The learner will perceive, that, in both this definition and the foregoing, the ratio of the first to the last magnitude in the first rank, and the ratio of the first to the last in the second rank, are compounded of equal ratios.

Or, if equals be multiplied by the same, the products are equal. This axiom might be derived from the second axiom of the first book.

$ Or, if equals be divided by the same, the quotients are equal.

|| If the teacher and student wish to save time, the Supplement to this book may be used instead of what remains of the book itself.

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as many others E, F, each of each ; whatever multiple AB is of
E, the same multiple shall AB and CD together be of
E and F together.
Divide AB into magnitudes equal to E, viz., AG,

& 미 GB; and CD into CH, HD, equal each of them to F: the number therefore, of the magnitudes CH, HD is equal (hyp.) to the number of the others AG, GB. And because AG is equal to E, and CH to F, therefore

? 비 AG and CH together are equal (I. ax. 2.) to E and F together. For the same reason, GB and HD together are equal to E and F together: wherefore, as many magnitudes as are in A B equal to E, so many are there in AB and CD together equal to E and F together. Therefore, whatever multiple AB is of E, the same multiple are AB and CD together, of E and F together: and the same demonstration would hold, if the number of magnitudes were greater than two. Therefore, if any number, &c.

D

PROP. II. THEOR.

D

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B+

If the first magnitude be the same multiple of the second that the third is of the fourth, and the fifth the same multiple of the second that the sixth is of the fourth ; then shall the first together with the fifth be the same multiple of the second, that the third together with the sixth is of the fourth.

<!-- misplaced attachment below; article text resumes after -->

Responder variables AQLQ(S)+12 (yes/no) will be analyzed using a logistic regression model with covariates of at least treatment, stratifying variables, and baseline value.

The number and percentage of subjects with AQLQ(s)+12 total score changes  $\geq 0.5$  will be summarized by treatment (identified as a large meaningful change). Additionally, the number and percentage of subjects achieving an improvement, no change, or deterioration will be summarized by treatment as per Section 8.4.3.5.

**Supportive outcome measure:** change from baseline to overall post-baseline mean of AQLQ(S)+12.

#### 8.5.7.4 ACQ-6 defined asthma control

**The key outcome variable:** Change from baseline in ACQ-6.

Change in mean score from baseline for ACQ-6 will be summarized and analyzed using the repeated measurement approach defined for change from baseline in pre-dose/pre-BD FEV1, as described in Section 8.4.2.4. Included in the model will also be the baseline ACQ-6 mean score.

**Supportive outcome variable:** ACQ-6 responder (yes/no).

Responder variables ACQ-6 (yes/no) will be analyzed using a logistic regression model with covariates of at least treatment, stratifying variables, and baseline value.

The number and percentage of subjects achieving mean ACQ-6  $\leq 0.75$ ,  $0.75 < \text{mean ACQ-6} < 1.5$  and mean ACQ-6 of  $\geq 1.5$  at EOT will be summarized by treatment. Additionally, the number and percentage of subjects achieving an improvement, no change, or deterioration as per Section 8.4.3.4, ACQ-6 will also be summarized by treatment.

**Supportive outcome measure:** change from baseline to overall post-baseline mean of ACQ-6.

Let AB the first be the same multiple of C the second, that DE the third is of F the fourth ; and BG the fifth, the same multiple of C the second, that EH the sixth is of F the fourth: then is AG, the first together with the fifth, the same multiple of C the second, that DH, the third together with the sixth, is of F the fourth.

Because AB is the same multiple of C, that DE is of F; there are as many magnitudes in AB ili equal to C, as there are in DE equal to F. In like manner, as many as there are in BG equal to C, so many are there in EH equal to F. As many, then, as are in the whole AG equal to C, so many are there in the whole DH equal to F: therefore AG is the same multiple of C, that DH is of F; that is, AG, the first and fifth together, is the same multiple of the second C, that DH, the third and sixth together, is of the fourth F. If, therefore, &c.

Cor. From this it is plain, that, if any number of magnitudes be multiples of another C; and as many others be the same multiples of F, each of each ; the whole of the first magnitudes is the same multiple of C, that the whole of the last is of F.

G

H